Nearly half of the health departments surveyed did not apply published case definition criteria when reporting acute hepatitis C/NANB cases. Fifty-six percent of respondents said that a case would be reported as hepatitis C/NANB on the basis of a physician’s diagnosis alone. Forty-nine percent said that they accepted cases on the basis of laboratory reports alone. Discrete dates of onset of symptoms were required by only 36% of respondents, and exclusion of hepatitis A and B was required by 40% of respondents.

A large percentage of respondents said they followed up on incomplete case reports; however, 39% of these respondents also stated that they would accept and report a case on the basis of a laboratory report alone. When asked how they obtained the information required to provide an accurate diagnosis, 96% of respondents said they contacted the physician who made the report. Sixty-eight percent did follow-up that included contacting the patient. Only 39% determined if supplemental testing was done on specimens that were reported positive for anti-HCV.

Among the 23% of respondents who did not do follow-up on incomplete case reports, 52% said other public health problems took priority, while 50% cited lack of personnel. Thirty-six percent cited the lack of any effective intervention for hepatitis C/NANB patients as a reason.

Eighty-five percent of respondents reported increases in the number of cases reported during the past 5 years, mostly owing to laboratory reporting of anti-HCV positivity without evidence of acute disease. Only 12% cited a true increase in the disease incidence in their county or jurisdiction.

When asked to cite actions taken by the county health department in response to reported cases of hepatitis C/NANB, 77% of respondents said they provided counseling to patients. Thirty percent said they published newsletters containing data on hepatitis C/NANB.

We asked respondents to suggest ways that CDC could improve reporting of hepatitis C/NANB. Most pronounced was an expression of confusion regarding what should be done with case reports of persons with chronic hepatitis C/NANB. Many respondents felt that CDC should publish a clearer, updated case definition. Many also wanted guidelines from CDC for follow-up of incomplete case reports. Respondents suggested that CDC create educational programs targeting health-care workers in an effort to increase the reporting of diseases to the county health departments.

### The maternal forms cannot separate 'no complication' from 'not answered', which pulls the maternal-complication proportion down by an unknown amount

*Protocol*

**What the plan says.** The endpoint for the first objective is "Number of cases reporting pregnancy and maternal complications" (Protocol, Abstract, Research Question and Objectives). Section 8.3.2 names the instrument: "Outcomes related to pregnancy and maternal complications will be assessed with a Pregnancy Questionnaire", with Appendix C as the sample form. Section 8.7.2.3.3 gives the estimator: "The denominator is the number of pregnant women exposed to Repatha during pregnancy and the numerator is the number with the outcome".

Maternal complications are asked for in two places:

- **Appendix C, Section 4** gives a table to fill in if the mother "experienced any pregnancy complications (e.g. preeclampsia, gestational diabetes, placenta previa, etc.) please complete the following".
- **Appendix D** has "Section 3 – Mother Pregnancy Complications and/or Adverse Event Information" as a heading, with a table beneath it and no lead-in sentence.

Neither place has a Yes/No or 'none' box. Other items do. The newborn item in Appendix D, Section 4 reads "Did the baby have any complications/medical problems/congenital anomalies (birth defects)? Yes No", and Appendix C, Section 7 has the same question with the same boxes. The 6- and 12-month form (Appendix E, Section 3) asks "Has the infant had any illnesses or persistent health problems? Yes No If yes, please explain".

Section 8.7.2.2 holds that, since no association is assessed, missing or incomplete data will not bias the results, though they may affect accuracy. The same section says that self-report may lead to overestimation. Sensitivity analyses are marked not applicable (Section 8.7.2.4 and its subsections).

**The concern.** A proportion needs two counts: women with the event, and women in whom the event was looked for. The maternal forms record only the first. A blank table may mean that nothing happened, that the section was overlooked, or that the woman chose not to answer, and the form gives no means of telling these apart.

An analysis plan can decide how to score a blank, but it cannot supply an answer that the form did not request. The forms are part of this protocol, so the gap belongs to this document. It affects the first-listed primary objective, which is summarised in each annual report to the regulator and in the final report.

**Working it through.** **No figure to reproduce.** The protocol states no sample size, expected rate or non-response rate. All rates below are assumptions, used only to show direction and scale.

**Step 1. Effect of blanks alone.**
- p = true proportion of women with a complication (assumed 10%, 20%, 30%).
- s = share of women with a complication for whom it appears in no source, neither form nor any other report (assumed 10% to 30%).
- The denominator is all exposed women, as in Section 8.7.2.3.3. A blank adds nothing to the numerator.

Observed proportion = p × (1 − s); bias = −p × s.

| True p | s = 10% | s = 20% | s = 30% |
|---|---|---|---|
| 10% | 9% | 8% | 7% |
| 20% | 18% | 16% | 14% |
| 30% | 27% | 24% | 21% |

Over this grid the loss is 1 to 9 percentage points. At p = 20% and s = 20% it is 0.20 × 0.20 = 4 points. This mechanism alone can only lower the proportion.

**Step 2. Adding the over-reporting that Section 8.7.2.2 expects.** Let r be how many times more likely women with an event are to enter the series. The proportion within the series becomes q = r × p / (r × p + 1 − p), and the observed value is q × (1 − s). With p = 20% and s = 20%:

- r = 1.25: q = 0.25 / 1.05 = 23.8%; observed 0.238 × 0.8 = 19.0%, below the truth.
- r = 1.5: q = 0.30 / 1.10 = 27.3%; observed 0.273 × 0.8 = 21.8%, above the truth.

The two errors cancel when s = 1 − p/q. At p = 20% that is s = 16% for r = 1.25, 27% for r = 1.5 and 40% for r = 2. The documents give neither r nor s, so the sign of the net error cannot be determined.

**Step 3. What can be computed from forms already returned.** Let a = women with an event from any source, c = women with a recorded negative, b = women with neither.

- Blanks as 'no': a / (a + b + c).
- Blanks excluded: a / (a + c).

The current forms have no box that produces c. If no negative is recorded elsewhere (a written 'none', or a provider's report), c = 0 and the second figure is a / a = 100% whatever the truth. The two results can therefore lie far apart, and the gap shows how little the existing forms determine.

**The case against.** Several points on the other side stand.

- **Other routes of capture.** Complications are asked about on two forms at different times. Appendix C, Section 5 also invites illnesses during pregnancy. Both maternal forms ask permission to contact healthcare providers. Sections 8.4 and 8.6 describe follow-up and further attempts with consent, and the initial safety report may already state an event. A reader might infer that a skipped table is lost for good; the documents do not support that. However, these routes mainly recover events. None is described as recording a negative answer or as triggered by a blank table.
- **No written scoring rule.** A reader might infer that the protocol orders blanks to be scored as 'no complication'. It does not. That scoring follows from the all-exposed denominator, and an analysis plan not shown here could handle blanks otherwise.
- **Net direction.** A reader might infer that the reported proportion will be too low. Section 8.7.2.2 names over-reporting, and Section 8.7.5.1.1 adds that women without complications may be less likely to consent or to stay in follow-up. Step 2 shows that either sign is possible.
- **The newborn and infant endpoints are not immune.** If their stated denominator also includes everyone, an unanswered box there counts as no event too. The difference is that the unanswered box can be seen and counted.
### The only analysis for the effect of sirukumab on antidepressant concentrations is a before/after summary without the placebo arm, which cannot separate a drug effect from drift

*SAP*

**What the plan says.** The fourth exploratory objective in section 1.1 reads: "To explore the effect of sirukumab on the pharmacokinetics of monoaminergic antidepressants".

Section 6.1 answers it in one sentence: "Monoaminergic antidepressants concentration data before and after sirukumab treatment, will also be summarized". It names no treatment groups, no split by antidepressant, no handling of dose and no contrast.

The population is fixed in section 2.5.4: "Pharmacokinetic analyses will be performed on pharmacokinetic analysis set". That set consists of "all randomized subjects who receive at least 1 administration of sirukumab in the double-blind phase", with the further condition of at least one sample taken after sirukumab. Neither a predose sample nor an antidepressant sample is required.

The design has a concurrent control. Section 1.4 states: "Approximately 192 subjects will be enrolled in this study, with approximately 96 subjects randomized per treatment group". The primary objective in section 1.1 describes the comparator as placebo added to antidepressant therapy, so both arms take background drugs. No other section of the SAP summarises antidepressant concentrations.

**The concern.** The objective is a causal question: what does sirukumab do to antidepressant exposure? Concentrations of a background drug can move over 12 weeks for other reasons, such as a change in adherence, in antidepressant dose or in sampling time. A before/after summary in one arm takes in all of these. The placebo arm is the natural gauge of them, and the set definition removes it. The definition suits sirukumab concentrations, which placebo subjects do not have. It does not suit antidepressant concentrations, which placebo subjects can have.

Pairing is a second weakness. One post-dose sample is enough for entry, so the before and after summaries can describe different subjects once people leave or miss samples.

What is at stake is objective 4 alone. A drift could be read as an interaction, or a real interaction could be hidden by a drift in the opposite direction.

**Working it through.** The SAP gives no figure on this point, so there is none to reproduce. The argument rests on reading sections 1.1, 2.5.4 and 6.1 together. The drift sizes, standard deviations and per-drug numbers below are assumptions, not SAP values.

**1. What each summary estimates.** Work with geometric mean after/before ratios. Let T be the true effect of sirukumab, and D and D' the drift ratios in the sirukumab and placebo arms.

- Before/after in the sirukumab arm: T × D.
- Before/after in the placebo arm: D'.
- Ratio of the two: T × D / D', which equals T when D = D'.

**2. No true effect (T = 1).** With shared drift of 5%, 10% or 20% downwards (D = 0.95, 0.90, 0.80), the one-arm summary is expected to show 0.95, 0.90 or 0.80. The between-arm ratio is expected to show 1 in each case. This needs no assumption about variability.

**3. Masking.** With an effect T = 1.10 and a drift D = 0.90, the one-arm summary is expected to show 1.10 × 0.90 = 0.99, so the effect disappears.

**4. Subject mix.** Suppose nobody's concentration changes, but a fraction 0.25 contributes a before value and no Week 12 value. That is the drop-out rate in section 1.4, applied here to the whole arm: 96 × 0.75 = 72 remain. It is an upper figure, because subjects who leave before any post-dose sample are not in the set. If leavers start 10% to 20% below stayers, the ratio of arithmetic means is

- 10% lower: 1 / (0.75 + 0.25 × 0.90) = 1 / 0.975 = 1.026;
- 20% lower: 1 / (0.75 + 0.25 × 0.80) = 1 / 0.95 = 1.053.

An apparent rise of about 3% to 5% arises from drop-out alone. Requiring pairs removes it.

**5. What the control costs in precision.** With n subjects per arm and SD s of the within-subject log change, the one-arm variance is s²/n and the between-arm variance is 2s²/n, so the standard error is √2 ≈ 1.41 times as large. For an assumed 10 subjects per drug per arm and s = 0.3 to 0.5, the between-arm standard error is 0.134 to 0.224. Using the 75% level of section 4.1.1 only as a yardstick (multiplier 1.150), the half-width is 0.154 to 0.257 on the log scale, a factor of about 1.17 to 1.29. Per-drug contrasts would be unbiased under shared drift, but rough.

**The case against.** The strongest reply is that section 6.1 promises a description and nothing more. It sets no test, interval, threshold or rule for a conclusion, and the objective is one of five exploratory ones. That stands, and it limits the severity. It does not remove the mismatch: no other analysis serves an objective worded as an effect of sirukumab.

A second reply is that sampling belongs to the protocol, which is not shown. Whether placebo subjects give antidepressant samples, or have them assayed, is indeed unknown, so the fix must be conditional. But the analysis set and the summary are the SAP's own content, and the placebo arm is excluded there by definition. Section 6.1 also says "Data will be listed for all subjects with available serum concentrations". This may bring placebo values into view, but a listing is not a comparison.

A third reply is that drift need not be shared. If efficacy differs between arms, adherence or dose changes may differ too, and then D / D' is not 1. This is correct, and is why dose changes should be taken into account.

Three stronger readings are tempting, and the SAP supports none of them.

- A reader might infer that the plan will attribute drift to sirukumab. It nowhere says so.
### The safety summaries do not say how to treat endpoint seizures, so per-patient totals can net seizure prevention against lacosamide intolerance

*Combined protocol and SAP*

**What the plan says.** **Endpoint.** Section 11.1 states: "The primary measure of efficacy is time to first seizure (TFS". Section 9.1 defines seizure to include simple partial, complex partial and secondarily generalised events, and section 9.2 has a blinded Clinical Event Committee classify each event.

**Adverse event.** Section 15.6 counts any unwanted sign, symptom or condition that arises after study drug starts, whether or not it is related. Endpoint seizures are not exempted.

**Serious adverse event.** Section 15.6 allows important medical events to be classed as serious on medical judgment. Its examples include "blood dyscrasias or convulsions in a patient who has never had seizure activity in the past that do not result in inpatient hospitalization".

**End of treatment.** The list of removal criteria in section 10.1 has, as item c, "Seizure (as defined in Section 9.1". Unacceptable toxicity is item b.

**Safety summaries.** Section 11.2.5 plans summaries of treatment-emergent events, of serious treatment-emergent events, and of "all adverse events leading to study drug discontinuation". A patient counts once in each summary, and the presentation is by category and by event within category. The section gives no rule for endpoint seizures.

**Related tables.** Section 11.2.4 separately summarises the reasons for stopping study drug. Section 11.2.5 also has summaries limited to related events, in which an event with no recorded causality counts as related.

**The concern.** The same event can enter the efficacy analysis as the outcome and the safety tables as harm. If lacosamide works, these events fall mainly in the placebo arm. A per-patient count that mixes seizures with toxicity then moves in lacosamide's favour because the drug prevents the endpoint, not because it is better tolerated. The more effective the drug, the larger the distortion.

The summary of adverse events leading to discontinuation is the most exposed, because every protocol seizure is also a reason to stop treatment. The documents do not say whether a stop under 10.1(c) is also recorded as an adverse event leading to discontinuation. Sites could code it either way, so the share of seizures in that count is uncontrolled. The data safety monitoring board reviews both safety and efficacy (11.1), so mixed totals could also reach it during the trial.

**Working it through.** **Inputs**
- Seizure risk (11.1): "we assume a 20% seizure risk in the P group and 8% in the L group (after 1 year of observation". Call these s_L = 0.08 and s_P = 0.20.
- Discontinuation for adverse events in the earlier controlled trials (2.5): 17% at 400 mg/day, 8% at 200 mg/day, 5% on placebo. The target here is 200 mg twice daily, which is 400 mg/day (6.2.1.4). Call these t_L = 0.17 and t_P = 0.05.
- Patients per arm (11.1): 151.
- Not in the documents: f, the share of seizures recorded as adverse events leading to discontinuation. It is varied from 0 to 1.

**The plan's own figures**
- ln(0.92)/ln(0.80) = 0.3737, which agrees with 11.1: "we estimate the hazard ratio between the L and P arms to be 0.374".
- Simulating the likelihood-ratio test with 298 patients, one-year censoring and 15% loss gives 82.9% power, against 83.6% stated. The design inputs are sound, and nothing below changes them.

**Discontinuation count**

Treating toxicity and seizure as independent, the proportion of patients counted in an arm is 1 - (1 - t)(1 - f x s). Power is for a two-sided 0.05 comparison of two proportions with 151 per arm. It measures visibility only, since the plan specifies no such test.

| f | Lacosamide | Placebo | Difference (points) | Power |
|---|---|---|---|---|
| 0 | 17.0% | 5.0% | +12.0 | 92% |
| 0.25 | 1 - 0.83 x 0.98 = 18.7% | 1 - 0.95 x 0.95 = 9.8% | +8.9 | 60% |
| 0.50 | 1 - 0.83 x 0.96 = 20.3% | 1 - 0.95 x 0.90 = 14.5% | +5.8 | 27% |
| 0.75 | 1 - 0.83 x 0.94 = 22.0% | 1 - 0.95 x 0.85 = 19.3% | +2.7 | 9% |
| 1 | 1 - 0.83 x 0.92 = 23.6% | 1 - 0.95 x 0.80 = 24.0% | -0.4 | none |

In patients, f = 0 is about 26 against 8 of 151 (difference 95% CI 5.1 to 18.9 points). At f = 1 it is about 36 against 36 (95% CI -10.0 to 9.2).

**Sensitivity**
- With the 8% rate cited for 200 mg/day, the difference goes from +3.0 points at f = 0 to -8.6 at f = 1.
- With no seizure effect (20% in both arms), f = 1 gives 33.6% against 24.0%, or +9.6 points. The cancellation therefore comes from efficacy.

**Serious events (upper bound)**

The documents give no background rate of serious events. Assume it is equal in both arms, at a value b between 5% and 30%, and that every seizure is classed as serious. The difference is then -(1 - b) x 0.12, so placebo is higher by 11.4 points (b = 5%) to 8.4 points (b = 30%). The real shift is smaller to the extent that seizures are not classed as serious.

Since testing for anti-HCV became widely available, county health departments have increasingly relied on laboratories as sources of case reports for hepatitis C/NANB. This has resulted in an artifactual increase in the reported incidence of hepatitis C because of the reporting of anti-HCV-positive persons with no clinical or epidemiologic evidence of acute disease. Physician-reported cases continue to be a small proportion of all reported hepatitis C/NANB cases. In addition, many county health departments confirmed that they pass these laboratory test positive results on to the state health departments without sufficient confirmation of acute disease. Primarily because of lack of personnel and other diseases being seen as higher priority, county health departments do not attempt to obtain additional information necessary to confirm acute disease.

Further analysis of the survey results is being conducted. Issues to be examined include the purpose of surveillance of viral hepatitis; the importance of focusing on acute, symptomatic disease to determine true incidence; and the need for separate surveillance systems to monitor patients with chronic infections and chronic liver disease. Such surveillance efforts in the future will depend on strict adherence to case definitions, and onadequate resources to support them.


1. Alter MJ, Mast, EE. The epidemiology of viral hepatitis in the United States. Gastroenterology Clinics of North America 1994;23:437-455.